Syndicated TV 3.0: Will FAST give us longer seasons?

Streamers’ 6-episode seasons can’t feed the bottomless pits of FAST

Ages come and pass. All this has happened before, and all this will happen again. Nothing is ever new in the TV business. Even the industry itself is a bunch of reboots and reruns. The latest “innovation” is FAST: free, ad-supported streaming television. When you get down to it, though, FAST is just the latest take on the industry’s old syndication model.

In this issue:

  • Syndication 1.0: Dawn of the rerun

  • Syndication 2.0: Fueling local TV

  • Syndication 3.0: FAST brings it all back

Syndication 1.0: Dawn of the rerun

ABC, CBS, and NBC once dominated the airwaves. The Big Three networks controlled the production and distribution of almost everything Americans watched on TV.

This control didn’t stop with the fresh content airing during prime time. Through the 50s and 60s, the networks accumulated back catalogs of old TV shows that they packaged and licensed to affiliate and independent stations.

Networks also produced shows for first-run syndication. Not part of the network’s primetime lineup, episodes would air for the first time on whichever local station bought the license.

The era of the rerun had begun. But since TV stations ran their reruns weekly or even daily, they needed a lot of content to keep their schedules full.

That’s why American TV shows ran twenty-plus episode seasons. Compare that to the BBC, which had little incentive to produce more than half a dozen episodes per season.

Syndication 2.0: Fueling local TV

By 1970, the Big Three networks had grown so powerful that they could dictate affiliate stations’ programming and charge almost any price for syndicated content. This power also threatened the viability of independent TV stations that relied on the syndication system to fill their programming lineups.

The US Federal Communications Commission curbed the networks’ potential for abuse by enacting the Financial Interest Syndication Rules and Prime Time Access Rules. Fin-Syn and PTAR limited networks’ abilities to dictate programming and control syndication revenues.

The new syndication model became a key profit engine for TV stations, letting them sell local advertising targeted at daytime and weekend viewers.

Even the rise of cable didn’t change the economics of syndication.

Syndication 3.0: FAST brings it all back

For a little while, it looked like streaming would kill off the rerun. Studios eager to mimic Netflix pulled their licensed content behind the paywalls of their new streaming services.

I’ve talked about how that worked out in multiple issues of the Stream Report. Studios desperate for cash are eager to license their back catalogs again. But broadcast TV stations and cable channels are struggling. People aren’t watching, which means advertisers aren’t paying.

Fortunately, the studios have a new customer. FAST services let people watch TV just like the good old days. Freevee, Pluto TV, The Roku Channel, Sling Freestream, Tubi, and other FAST services have hundreds of so-called linear channels that run shows one after the other in the same way broadcast TV has done for decades.

But unlike the local stations of yore, the most popular channels focus on specific themes like Mystery or Horror or even a single TV show like Beverly Hills 90210.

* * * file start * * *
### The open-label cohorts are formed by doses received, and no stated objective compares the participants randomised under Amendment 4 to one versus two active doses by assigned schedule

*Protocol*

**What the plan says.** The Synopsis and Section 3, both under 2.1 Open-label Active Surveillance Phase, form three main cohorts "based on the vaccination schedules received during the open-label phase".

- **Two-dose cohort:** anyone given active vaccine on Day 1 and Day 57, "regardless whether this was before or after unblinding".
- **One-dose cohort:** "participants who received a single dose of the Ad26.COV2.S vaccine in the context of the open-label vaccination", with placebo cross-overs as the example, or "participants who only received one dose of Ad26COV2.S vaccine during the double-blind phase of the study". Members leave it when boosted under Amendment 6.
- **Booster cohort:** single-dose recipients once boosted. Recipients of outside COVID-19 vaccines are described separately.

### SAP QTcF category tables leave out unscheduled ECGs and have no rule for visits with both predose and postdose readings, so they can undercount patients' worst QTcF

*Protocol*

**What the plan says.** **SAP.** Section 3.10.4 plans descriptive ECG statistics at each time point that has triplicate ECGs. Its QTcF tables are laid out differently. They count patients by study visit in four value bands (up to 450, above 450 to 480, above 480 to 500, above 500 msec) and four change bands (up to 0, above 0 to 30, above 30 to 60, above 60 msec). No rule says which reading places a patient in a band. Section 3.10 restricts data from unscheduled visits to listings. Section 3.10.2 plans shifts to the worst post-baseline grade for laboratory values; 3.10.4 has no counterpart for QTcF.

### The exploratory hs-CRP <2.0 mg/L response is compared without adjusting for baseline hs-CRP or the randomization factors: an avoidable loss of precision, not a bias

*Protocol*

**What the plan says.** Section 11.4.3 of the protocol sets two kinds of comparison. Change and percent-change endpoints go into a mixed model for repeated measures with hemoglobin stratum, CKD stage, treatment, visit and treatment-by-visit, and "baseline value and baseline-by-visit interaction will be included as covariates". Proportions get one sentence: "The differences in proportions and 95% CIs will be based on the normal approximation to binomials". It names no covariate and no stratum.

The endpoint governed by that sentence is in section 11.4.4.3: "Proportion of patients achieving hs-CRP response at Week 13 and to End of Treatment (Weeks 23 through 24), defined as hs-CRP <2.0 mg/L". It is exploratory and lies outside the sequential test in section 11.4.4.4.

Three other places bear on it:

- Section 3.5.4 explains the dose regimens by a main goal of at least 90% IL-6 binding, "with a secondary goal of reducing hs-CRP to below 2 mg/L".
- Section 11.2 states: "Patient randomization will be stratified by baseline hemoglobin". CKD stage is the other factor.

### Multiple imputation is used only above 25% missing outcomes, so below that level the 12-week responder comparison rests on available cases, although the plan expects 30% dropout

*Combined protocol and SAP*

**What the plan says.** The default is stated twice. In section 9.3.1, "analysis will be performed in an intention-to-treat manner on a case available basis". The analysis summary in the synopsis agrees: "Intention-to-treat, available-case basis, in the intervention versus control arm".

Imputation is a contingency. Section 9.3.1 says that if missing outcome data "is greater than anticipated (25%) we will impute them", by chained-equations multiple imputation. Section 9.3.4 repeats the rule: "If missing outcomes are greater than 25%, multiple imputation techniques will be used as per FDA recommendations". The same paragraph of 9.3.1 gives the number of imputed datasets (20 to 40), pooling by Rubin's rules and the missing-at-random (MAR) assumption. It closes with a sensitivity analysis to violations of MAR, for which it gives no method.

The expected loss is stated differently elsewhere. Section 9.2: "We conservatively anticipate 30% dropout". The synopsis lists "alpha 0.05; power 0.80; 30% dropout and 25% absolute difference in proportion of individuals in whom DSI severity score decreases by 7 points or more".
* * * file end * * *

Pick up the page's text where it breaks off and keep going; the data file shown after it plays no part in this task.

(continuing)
Our takeaway: Studio profits depend on feeding FAST’s hunger

To make this model work, however, the FAST services need enough content to fill these niche channels. That’s why they build so many channels around TV shows from broadcast TV.

The 980 episodes (so far) in the NCIS franchise would take almost six weeks to stream every episode — even with commercial breaks. And then there’s the 12,500 episodes of The Young and the Restless.

Compare that to the “traditional” streaming original. Even if Netflix wanted to share, hit shows like Stranger Things don’t work for FAST. The entire series would stream in less than two days.

To understand what this means for us, the content-watching public, consider these facts:

  • FAST channels need as much content as they can get viewers and sell ads.

  • Short-season content isn’t as profitable as long-season content.

  • Studios want to maximize profit by licensing content to FAST services.

Returning to the syndication model is a financial inevitability. Other than a few showcase shows, studios will stretch seasons to more lucrative lengths by spending less per episode.

Don’t think Netflix is immune. They discovered the religion of advertising the last time their numbers slumped. Netflix execs will sell their catalog to keep Wall Street happy.

And those daytime soap operas that networks canceled ten years ago? The Emmys better get ready if Susan Lucci’s coming back!

The Watchlist

Finding love doesn’t have an age limit. The Golden Bachelor premieres on Hulu, tomorrow, Friday, September 29th.

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Dive back into the world of The Boys, this time in the College Edition. Amazon Prime Video releases season 1 of Gen V, Friday September 29th.

In a 3-for-1 adult animation special, The Simpsons, Bob’s Burgers, and Family Guy all return with new seasons, streaming on Hulu, Monday, October 2nd.

All hands on deck! Our Flag Means Death returns to Max for its highly anticipated second season, dropping Thursday, October 5th.

Timey wimey wibbly wobbly things are happening, but The Doctor isn’t in, the God of Mischief is. Loki season 2 premieres on Disney+, Friday, October 6th.

If you could go back in time to save your mom’s friends from being murdered by a slasher, would you? Totally Killer hits Amazon Prime Video, Friday, October 6th.

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